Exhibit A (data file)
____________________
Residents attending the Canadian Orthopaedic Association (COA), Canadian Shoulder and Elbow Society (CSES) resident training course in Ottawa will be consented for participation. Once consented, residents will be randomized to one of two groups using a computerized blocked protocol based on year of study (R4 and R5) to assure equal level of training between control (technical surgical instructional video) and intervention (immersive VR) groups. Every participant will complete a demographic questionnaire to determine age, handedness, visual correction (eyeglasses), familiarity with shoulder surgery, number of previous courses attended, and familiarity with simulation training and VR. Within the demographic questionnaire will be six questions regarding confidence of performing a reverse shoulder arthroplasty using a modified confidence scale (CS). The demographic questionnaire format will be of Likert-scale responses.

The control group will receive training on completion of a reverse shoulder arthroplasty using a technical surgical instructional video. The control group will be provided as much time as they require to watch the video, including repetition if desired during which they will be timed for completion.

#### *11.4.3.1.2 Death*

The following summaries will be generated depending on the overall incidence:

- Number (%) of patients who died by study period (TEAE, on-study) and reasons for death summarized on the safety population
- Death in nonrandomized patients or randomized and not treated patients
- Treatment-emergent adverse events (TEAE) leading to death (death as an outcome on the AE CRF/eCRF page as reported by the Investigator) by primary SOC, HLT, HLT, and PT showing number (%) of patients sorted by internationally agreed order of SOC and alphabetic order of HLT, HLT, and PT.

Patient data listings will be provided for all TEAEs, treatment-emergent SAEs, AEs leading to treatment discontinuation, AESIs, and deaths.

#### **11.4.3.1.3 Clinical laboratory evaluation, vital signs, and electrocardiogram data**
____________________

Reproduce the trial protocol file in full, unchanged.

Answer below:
Residents attending the Canadian Orthopaedic Association (COA), Canadian Shoulder and Elbow Society (CSES) resident training course in Ottawa will be consented for participation. Once consented, residents will be randomized to one of two groups using a computerized blocked protocol based on year of study (R4 and R5) to assure equal level of training between control (technical surgical instructional video) and intervention (immersive VR) groups. Every participant will complete a demographic questionnaire to determine age, handedness, visual correction (eyeglasses), familiarity with shoulder surgery, number of previous courses attended, and familiarity with simulation training and VR. Within the demographic questionnaire will be six questions regarding confidence of performing a reverse shoulder arthroplasty using a modified confidence scale (CS). The demographic questionnaire format will be of Likert-scale responses.

The control group will receive training on completion of a reverse shoulder arthroplasty using a technical surgical instructional video. The control group will be provided as much time as they require to watch the video, including repetition if desired during which they will be timed for completion.

#### *11.4.3.1.2 Death*

The following summaries will be generated depending on the overall incidence:

- Number (%) of patients who died by study period (TEAE, on-study) and reasons for death summarized on the safety population
- Death in nonrandomized patients or randomized and not treated patients
- Treatment-emergent adverse events (TEAE) leading to death (death as an outcome on the AE CRF/eCRF page as reported by the Investigator) by primary SOC, HLT, HLT, and PT showing number (%) of patients sorted by internationally agreed order of SOC and alphabetic order of HLT, HLT, and PT.

Patient data listings will be provided for all TEAEs, treatment-emergent SAEs, AEs leading to treatment discontinuation, AESIs, and deaths.

#### **11.4.3.1.3 Clinical laboratory evaluation, vital signs, and electrocardiogram data**